New Zealand Prime Minister Jacinda Ardern announced Friday she is expecting her first baby in June, making her the country's first leader to give birth while in office.
The 37-year-old, who took office in October, said the pregnancy was "unexpected but exciting" for her and partner Clarke Gayford.
"We're both really happy. We wanted a family but weren't sure it would happen for us," she said in a statement.
The charismatic leader enjoyed a meteoric rise last year, winning office just months after taking the helm of the centre-left Labour Party.
"We thought 2017 was a big year!" she tweeted.
"This year we'll join the many parents who wear two hats. I'll be PM and a mum while Clarke will be 'first man of fishing' and stay at home dad."
Ardern said she would take six weeks off after the birth of her child, with Deputy Prime Minister Winston Peters taking over the reins of office.
She said she would be "contactable and available" during the period and would resume all leadership duties when it was over.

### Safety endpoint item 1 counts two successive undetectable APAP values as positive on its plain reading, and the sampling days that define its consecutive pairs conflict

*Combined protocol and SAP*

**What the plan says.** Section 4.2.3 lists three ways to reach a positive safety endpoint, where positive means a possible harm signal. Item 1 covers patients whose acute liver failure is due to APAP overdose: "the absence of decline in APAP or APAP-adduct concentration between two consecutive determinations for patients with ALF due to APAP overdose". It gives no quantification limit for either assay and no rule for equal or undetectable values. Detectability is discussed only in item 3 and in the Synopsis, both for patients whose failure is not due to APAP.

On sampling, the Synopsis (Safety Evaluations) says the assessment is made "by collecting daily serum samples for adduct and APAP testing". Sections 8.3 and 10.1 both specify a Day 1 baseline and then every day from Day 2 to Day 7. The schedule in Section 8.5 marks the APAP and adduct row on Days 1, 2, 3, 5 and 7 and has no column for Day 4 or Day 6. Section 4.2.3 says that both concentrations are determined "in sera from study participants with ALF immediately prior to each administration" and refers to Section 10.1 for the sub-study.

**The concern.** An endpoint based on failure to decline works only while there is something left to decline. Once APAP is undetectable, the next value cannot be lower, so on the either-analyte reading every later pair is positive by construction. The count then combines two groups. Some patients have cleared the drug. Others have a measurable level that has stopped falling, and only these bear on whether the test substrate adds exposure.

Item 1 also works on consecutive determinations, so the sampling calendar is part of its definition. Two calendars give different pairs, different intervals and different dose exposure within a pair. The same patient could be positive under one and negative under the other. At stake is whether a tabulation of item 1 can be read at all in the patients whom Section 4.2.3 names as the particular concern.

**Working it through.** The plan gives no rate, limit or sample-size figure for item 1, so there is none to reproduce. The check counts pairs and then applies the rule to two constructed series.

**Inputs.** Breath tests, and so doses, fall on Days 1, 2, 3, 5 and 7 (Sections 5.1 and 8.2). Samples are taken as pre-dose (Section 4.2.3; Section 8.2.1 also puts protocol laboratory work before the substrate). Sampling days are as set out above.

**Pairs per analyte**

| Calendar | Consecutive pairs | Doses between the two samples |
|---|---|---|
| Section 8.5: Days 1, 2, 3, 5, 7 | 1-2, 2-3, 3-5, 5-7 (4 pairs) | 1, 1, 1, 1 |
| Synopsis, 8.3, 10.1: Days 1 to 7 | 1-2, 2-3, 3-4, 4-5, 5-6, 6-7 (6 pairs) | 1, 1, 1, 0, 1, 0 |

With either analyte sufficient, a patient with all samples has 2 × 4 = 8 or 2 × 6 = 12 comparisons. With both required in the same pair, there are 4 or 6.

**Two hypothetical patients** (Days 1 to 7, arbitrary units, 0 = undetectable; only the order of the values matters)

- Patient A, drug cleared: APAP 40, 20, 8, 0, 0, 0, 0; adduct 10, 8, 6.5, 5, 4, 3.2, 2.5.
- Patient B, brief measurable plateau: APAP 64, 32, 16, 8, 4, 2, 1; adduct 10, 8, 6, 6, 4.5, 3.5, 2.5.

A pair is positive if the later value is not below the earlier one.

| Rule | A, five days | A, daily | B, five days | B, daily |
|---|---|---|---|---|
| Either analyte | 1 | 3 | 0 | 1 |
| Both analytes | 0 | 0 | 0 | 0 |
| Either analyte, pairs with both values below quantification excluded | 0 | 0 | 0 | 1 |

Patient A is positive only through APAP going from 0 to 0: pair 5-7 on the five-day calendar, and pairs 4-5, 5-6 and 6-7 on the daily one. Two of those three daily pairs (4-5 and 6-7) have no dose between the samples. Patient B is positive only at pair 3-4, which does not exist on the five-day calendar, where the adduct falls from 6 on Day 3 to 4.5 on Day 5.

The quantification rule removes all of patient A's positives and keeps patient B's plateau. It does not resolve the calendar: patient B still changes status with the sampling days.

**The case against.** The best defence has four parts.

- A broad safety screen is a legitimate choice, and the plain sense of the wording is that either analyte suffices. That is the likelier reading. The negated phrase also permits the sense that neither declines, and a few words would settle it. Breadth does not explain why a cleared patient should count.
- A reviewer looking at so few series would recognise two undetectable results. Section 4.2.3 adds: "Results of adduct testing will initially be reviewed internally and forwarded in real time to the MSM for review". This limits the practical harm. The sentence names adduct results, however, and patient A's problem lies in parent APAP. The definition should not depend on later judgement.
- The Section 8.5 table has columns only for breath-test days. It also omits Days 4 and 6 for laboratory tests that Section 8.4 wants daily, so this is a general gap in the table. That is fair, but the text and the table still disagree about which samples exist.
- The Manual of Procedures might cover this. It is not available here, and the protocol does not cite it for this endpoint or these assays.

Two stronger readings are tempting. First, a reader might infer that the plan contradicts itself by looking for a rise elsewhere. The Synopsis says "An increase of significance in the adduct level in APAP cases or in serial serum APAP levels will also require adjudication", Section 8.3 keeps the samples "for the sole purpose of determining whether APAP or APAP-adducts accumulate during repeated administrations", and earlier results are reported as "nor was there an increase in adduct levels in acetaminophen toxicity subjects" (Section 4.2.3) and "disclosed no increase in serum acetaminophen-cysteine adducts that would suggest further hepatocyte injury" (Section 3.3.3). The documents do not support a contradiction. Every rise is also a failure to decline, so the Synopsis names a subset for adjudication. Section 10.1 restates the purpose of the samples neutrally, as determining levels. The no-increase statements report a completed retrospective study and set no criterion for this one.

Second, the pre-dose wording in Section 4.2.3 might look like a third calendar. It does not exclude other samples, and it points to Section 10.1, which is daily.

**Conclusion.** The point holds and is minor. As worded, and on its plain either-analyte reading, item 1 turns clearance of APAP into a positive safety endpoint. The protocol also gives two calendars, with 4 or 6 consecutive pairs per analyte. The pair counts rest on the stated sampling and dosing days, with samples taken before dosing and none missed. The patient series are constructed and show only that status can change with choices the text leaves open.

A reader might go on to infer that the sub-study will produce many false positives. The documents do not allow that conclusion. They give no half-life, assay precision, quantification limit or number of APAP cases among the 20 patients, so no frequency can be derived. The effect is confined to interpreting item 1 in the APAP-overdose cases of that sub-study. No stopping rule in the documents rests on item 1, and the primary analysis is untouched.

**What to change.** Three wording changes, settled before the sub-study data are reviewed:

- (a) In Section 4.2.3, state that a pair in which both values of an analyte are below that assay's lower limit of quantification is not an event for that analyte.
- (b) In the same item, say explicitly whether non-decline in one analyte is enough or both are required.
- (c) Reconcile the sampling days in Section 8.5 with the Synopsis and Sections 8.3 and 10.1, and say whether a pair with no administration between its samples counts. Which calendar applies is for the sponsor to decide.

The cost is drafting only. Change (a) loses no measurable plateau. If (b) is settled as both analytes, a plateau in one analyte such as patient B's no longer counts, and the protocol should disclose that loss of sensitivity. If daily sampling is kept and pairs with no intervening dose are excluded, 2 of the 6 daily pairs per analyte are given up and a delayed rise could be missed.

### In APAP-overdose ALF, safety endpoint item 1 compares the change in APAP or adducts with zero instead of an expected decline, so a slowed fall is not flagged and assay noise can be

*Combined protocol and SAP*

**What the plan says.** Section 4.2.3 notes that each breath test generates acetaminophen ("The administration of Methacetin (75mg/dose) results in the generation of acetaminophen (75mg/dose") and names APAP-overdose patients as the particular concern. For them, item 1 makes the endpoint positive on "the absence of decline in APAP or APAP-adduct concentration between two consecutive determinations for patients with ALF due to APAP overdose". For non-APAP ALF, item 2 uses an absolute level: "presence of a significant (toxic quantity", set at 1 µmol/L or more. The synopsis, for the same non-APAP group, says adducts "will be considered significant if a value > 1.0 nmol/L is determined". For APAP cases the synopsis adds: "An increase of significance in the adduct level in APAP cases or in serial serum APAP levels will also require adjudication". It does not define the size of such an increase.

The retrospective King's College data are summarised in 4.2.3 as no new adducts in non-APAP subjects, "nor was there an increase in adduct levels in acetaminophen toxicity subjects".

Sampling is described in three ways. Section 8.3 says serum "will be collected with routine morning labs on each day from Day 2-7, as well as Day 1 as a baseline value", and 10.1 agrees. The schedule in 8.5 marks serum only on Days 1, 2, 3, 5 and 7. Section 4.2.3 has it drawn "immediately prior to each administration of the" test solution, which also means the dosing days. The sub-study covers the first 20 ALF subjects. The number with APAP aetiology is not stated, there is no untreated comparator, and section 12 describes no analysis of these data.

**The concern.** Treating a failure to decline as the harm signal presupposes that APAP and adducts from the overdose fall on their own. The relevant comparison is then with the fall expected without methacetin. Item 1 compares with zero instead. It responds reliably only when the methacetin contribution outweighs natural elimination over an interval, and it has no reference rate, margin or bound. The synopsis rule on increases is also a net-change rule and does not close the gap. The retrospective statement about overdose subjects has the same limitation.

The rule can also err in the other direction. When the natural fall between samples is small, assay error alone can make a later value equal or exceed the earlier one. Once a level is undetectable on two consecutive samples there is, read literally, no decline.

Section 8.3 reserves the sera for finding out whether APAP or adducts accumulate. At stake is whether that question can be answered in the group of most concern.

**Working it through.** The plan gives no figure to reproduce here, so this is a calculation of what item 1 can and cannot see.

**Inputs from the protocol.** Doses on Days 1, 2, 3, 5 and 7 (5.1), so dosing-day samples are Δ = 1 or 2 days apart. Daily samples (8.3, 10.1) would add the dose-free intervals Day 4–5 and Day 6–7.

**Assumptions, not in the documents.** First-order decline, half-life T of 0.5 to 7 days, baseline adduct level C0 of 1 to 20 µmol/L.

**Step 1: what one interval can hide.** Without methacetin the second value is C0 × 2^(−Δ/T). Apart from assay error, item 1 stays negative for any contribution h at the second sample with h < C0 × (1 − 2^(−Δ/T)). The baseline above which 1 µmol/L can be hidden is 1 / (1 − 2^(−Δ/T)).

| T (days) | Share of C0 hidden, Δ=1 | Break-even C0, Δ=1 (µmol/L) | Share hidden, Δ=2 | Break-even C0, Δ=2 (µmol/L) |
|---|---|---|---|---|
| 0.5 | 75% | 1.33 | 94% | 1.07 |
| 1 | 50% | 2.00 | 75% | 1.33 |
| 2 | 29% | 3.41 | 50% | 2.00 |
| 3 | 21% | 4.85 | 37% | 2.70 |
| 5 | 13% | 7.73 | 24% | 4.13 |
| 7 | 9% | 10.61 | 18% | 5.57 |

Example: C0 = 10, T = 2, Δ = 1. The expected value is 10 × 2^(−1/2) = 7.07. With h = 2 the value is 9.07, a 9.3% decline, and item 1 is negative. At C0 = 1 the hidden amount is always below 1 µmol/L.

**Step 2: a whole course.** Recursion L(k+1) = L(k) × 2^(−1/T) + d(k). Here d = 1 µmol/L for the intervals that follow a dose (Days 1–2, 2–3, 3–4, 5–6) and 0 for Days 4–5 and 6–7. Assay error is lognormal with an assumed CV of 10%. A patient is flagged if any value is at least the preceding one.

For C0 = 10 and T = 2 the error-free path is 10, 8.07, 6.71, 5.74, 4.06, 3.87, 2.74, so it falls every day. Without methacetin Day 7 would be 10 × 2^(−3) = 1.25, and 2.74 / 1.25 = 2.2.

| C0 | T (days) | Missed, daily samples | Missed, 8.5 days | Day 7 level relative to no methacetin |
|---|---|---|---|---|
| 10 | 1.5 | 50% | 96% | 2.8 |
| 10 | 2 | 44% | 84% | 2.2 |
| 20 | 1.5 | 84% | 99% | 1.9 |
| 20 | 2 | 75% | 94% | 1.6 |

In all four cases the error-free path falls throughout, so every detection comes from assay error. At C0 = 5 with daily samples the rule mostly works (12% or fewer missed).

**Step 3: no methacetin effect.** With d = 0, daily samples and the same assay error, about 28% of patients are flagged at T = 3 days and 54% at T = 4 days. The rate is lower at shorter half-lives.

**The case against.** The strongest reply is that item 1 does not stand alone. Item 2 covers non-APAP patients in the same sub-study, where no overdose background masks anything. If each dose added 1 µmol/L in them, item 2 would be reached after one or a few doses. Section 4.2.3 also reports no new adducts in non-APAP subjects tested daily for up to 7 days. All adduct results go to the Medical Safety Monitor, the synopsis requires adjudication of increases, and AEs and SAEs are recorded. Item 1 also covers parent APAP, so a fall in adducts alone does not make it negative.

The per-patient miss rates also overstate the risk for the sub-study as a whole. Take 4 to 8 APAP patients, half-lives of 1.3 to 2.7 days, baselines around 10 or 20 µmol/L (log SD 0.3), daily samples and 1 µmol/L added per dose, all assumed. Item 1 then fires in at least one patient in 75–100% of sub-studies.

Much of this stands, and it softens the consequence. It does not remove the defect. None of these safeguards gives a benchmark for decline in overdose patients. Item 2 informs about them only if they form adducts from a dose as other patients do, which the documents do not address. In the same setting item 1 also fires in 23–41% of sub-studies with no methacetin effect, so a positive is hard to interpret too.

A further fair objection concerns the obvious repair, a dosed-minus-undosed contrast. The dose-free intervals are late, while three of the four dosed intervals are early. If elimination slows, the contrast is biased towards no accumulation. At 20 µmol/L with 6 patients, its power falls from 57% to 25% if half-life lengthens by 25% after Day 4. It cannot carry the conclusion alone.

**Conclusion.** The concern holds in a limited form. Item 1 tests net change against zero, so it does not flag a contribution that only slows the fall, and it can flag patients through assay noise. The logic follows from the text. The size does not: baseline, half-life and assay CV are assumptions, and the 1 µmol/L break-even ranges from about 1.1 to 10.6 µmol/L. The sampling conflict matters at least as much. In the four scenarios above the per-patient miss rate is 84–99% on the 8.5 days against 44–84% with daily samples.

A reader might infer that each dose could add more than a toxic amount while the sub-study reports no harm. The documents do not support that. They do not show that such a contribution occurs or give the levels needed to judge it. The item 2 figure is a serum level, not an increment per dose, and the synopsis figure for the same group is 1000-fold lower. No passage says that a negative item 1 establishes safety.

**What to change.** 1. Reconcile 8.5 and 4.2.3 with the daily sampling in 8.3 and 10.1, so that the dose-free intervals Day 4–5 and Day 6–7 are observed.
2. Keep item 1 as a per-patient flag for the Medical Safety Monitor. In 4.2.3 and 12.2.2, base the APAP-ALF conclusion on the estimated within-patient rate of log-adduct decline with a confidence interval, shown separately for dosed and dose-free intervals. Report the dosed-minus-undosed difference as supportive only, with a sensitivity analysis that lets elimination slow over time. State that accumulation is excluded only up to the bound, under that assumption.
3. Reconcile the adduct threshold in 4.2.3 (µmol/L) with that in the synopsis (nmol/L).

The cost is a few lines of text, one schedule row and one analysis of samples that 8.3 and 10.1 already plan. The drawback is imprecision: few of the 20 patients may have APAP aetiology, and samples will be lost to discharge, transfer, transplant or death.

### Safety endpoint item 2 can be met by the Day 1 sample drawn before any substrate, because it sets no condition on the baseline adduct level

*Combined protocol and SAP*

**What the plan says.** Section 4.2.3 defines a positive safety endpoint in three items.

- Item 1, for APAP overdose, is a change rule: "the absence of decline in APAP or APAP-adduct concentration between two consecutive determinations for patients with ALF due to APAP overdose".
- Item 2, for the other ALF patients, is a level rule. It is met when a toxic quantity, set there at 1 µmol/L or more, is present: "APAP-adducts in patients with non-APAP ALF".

Ardern said she and Gayford had previously had doubts they could conceive.
"Clarke and I have always been clear we wanted to be parents but had been told we would need help for that to happen," she said.
"That's made this news a fantastic surprise."
Ardern's plans for a family sparked a sexism row during the election when a television host quizzed her on the issue, saying voters had a right to know before they cast their ballots.
She rejected the line of questioning as "unacceptable", saying pregnancy and child rearing should not hinder women's opportunities in the workplace.
"It is a woman's decision about when they choose to have children and it should not predetermine whether or not they are given a job or have job opportunities," she said.
Ardern did not reveal the sex of the baby.